LeBron James said he wanted to lead the Miami Heat to "not two, not three ... not six, not seven" NBA Championships. Many laughed. In Boston? They scowled. LeBron had never beaten the Celtics in an NBA Playoffs series, you see, and to project or even suggest that Dwayne Wade's Miami, freshly renewed with not just LeBron but also Chris Bosh, could win "not six, not seven" rings was a direct insult to those champion Celtics. Boston won the title in 2008 and owned two of the three East banners hung since Kevin Garnett and Ray Allen came to town.
To get to the goal, Miami would have to go through Boston, at least for the first couple years of the new Heat era. Guess what? The Heat are one win away from going through Boston; a victory in Game 5 in South Beach would propel Miami to the Eastern Conference Finals over the Celtics.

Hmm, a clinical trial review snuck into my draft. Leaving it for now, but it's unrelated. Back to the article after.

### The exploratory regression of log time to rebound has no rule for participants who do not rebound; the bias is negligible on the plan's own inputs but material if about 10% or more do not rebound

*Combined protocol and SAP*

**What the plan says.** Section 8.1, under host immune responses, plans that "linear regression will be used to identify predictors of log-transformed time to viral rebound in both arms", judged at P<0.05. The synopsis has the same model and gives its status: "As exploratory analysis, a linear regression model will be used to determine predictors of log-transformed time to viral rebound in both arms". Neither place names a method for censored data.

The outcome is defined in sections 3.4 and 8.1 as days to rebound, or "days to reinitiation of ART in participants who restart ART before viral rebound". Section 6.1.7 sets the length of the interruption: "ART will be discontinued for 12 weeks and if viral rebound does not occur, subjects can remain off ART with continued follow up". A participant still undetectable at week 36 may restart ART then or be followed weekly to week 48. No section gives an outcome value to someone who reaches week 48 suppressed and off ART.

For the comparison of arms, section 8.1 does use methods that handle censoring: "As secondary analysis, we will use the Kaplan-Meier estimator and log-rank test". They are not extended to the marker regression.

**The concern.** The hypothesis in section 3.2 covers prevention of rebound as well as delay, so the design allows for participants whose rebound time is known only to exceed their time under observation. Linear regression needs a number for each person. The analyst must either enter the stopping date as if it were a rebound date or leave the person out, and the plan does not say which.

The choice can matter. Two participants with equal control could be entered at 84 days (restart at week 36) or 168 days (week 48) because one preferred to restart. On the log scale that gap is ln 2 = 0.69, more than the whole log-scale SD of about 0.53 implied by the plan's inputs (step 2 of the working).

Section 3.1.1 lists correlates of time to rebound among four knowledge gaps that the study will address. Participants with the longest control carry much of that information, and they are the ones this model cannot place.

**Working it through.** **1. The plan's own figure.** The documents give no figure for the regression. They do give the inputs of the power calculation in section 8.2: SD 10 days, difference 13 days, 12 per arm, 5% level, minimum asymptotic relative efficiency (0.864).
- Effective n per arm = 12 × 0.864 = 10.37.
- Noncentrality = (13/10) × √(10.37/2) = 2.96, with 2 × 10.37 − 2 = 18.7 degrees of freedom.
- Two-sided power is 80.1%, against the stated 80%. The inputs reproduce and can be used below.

Game 4 was the stuff legends are knit from; the Heat trailed at halftime as a gutty Boston team with a one-armed Rajon Rondo opened up the offense. But Miami, led by -- if you can believe it -- Bosh, stormed back. LeBron forced Paul Pierce into a too-tough jumper to end regulation, and Miami shocked the Celtics' faithful with an overtime blitzkrieg to take a 98-90 win and a powerful 3-1 series advantage.
Miami now has three opportunities to finish off Boston, with the first coming Wednesday (7 p.m. ET, TNT). If they can do it, the road to Championship No.1 still has obstacles. But the hurdle feared to be the greatest will have been cleared, and that's no small thing.